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A multi-million dollar pyramid scheme involving e-commerce lessons and cryptocurrency results in an SEC injunction

They thought they were getting an education in how to start an e-commerce business, but many of the 20,000 people who subscribed to IPro, and its clever add-on inducements, lost their money. The Securities and Exchange Commission (SEC) filed an injunctive action against Daniel Pacheco of San Clemente, California, the sole member of IPro Solutions, LLC, and IPro Network, LLC, on May 23, 2019, to stop what they allege is a multi-million-dollar pyramid scheme.

It seems to be a turbulent time in the world of financial investing and potential harm to investors is increasing especially when they don’t do their research with whom they are investing with.

The SEC complaint details this multilevel marketing enterprise (MLM) pyramid scheme, which began in January 2017, when Pacheco commenced selling “IPro packages,” which were an educational offering designed to teach subscribers how to operate a profitable e-commerce business.1 For an additional $50 annual activation fee, purchasers of IPro packages could also become “active members” of IPro, with the potential to become independent sales associates or premium independent sales associates of IPro.

There were actually five levels of membership in the iPN Compensation Plan for recruiting new members, which started at $100 for a membership and included $500, $1500, $2500 and $5500 levels. According to the SEC complaint, most of the 20,000 people who purchased IPro educational packages paid the $50 activation fee, allowing them to earn recruitment bonuses through the iPN Compensation Plan.2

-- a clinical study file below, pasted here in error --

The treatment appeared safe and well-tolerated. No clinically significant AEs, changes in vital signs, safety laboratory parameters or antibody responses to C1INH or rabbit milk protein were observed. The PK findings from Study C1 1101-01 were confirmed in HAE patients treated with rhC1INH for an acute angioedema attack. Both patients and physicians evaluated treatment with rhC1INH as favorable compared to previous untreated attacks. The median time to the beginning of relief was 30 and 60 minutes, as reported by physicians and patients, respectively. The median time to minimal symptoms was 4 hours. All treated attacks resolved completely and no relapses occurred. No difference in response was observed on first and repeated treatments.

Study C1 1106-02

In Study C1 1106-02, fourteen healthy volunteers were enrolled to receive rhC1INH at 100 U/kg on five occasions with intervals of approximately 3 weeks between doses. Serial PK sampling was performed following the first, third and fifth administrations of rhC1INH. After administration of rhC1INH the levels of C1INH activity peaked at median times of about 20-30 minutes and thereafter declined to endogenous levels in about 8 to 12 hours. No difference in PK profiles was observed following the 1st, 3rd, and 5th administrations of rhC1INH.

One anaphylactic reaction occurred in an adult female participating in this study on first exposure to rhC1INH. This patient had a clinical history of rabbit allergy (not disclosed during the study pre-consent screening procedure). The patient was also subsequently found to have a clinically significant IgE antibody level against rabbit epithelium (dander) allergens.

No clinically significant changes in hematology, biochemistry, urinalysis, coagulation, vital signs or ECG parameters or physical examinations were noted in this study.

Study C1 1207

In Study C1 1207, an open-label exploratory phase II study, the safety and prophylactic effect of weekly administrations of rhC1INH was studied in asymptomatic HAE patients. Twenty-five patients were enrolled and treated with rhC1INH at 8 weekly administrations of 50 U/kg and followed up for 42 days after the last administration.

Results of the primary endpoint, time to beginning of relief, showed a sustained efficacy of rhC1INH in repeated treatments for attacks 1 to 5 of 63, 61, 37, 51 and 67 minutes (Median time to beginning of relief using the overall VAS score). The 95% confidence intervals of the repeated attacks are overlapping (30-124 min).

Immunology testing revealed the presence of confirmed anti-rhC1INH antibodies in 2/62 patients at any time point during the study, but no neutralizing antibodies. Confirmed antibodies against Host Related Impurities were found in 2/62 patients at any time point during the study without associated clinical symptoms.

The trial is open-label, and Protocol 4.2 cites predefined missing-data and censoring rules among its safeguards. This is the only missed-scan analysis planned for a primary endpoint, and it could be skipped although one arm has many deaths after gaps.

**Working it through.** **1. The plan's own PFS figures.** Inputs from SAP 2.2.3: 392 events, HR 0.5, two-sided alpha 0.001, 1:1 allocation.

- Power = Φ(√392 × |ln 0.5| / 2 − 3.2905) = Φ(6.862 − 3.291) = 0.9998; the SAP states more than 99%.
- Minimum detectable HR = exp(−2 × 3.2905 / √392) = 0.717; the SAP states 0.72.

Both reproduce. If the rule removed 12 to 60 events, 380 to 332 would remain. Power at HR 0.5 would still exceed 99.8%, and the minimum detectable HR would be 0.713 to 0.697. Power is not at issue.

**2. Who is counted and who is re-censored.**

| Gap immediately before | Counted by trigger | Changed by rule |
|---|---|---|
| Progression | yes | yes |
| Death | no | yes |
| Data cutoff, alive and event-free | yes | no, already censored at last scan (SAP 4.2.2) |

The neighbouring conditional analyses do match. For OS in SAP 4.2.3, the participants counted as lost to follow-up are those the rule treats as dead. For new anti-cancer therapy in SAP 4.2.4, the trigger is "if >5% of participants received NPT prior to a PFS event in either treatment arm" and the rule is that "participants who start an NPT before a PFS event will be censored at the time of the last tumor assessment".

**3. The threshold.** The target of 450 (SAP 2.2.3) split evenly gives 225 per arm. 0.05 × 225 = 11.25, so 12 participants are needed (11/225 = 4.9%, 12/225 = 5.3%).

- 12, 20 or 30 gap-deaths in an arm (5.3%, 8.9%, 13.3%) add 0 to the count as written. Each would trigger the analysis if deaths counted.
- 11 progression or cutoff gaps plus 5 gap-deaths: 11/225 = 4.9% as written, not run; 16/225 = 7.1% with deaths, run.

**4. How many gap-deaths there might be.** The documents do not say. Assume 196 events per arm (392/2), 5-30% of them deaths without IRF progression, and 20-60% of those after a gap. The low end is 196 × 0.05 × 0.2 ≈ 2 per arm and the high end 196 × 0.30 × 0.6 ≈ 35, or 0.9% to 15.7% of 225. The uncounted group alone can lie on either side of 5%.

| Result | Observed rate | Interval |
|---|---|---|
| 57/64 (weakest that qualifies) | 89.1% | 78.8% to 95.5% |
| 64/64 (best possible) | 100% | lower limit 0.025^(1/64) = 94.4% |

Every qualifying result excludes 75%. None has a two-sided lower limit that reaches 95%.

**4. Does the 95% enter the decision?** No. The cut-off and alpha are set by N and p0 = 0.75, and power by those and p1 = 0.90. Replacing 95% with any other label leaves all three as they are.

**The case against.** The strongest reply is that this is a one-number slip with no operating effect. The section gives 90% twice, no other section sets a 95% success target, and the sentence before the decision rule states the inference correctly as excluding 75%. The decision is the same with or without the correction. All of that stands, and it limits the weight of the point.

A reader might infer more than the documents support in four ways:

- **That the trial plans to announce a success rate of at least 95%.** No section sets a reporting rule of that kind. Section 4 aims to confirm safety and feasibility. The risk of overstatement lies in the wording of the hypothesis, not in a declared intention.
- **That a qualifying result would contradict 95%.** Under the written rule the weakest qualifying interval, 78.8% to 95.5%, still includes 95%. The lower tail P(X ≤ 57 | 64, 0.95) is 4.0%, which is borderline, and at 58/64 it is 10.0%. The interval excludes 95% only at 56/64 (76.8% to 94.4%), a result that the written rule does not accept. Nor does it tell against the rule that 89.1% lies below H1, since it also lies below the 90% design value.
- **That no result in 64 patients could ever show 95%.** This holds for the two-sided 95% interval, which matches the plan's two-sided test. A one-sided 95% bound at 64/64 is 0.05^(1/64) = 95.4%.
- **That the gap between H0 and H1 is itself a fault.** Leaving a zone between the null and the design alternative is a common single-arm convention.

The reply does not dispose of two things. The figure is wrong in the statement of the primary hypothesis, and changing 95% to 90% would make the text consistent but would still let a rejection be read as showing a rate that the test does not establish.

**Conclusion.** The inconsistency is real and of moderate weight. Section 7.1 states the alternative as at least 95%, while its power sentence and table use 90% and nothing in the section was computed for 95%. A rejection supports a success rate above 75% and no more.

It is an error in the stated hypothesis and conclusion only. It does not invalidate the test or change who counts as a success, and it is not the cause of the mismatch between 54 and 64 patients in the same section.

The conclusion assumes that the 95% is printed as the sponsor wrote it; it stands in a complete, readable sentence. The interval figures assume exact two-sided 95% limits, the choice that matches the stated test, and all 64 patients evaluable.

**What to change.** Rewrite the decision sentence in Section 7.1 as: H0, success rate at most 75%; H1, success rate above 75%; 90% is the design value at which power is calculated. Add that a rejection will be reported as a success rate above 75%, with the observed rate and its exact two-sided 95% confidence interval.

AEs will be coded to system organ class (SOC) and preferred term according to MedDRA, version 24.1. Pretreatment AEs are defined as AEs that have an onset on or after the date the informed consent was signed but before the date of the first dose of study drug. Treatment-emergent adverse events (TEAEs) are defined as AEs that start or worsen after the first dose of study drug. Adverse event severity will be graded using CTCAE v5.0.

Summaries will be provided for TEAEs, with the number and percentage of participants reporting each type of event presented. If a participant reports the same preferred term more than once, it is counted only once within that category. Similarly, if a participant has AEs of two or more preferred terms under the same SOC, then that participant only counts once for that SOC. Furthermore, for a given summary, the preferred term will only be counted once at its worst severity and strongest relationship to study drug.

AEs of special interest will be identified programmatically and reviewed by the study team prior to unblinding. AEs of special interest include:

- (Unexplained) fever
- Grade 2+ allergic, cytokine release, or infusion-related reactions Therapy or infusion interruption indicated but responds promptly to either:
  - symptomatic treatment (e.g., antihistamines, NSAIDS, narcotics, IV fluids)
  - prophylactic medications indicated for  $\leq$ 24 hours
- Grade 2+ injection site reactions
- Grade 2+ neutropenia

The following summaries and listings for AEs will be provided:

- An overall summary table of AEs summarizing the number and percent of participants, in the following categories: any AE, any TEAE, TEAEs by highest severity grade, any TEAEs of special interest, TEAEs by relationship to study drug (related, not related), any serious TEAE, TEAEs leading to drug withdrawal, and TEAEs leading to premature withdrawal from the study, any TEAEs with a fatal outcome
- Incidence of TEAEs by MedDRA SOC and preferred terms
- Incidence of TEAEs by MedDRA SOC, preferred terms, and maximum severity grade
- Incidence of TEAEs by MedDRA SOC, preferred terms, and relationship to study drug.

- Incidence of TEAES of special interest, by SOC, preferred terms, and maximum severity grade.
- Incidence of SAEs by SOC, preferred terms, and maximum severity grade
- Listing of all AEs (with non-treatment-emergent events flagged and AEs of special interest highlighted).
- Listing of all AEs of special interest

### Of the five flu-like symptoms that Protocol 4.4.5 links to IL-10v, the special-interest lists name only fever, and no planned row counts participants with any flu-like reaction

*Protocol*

Points were awarded as a rebate if you purchased an IPro e-commerce instructional package. Both cash commissions and additional points were also awarded if you recruited others to purchase an IPro package. These points could then be converted into a new cryptocurrency offered by IPro, called PRO Currency. IPro marketing materials claimed that Pacheco was developing an ecommerce platform in which vendors and suppliers would engage in the sale of goods and services with consumers through transactions paid for with PRO Currency coins.

From January 2017 through March 2018, IPro raised at least $26.5 million through the sale of its packages and add-ons. The SEC complaint alleges that Pacheco’s offer and sale of IPro instructional packages constituted an unregistered sale of securities because the IPro instructional packages involved an investment in a pyramid scheme and/or investment in the PRO Currency digital asset. Daniel Pacheco and his IPro companies were not registered with the SEC.3

Pacheco misallocated and misappropriated substantial amounts of investor funds to buy a $150,000 Rolls Royce, a $2.5 million luxury home, and also transferred approximately another $4 million to other companies he owned.4 IPro ceased operations in March 2018. The SEC also charged seven relief defendants in order to recover any investor proceeds that are legally recoverable.

If you believe you have been a victim of investment fraud such as the IPro Pyramid Scheme, it is important that you contact an experienced investment fraud attorney. With over 20 years’ experience in investment and securities fraud cases, the Law Offices of Peter C. Rageas can help. Deceptive investments can affect anybody and as an investor you have rights. Contact us today for a case evaluation.

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1,2, 4 Complaint, Case No. 5:19-cv-958, Securities and Exchange Commission, Plaintiff, vs. Daniel Pacheco, Defendant
Link: https://www.sec.gov/litigation/complaints/2019/comp-pr2019-74.pdf

3 SEC Sues Alleged Perpetrator of Fraudulent Pyramid Scheme Promising Investors Cryptocurrency Riches, www.sec.gov, 5-23-2019
Link: https://www.sec.gov/news/press-release/2019-74